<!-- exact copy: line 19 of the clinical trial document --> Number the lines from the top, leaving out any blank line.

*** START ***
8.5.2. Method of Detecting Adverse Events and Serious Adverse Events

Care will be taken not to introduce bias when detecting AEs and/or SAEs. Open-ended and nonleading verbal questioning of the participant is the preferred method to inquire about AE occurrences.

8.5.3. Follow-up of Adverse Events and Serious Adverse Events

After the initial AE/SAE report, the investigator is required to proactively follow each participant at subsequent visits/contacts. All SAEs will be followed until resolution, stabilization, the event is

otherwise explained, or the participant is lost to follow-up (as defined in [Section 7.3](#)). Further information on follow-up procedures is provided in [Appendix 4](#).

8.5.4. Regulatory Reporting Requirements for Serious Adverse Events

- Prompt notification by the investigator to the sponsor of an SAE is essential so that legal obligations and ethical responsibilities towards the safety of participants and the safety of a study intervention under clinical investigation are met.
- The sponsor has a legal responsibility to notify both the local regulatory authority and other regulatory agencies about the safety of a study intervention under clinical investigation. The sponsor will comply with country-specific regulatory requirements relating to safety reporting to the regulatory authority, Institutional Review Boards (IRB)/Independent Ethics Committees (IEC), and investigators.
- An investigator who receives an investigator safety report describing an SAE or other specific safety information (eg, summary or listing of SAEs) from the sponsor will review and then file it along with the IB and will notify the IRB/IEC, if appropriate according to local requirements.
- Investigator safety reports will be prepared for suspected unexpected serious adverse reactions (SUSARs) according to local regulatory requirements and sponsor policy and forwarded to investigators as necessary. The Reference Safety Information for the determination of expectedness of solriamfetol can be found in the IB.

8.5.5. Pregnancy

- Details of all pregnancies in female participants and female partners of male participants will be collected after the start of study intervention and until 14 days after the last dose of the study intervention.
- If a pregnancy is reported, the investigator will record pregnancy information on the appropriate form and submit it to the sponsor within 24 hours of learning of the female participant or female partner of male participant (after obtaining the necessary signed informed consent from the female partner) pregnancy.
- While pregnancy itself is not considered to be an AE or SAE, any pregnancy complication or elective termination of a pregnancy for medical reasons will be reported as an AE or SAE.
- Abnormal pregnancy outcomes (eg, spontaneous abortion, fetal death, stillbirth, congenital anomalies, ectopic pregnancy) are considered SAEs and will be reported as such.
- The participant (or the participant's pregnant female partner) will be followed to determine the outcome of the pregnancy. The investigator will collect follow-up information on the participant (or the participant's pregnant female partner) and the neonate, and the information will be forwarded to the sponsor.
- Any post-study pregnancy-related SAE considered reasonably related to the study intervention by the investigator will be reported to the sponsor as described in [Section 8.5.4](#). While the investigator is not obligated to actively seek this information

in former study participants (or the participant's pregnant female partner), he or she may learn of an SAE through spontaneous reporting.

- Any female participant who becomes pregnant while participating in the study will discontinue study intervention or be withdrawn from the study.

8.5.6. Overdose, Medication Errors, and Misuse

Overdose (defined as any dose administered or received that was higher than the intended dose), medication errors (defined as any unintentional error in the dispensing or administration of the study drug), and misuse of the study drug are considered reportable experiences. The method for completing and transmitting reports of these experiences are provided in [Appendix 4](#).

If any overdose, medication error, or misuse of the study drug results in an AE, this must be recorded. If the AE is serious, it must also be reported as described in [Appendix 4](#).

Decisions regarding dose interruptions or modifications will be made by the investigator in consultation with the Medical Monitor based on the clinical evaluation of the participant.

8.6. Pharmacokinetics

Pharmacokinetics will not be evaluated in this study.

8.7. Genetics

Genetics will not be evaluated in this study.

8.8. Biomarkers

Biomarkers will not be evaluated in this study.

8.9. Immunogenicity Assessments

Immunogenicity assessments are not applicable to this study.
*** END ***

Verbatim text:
- Any female participant who becomes pregnant while participating in the study will discontinue study intervention or be withdrawn from the study.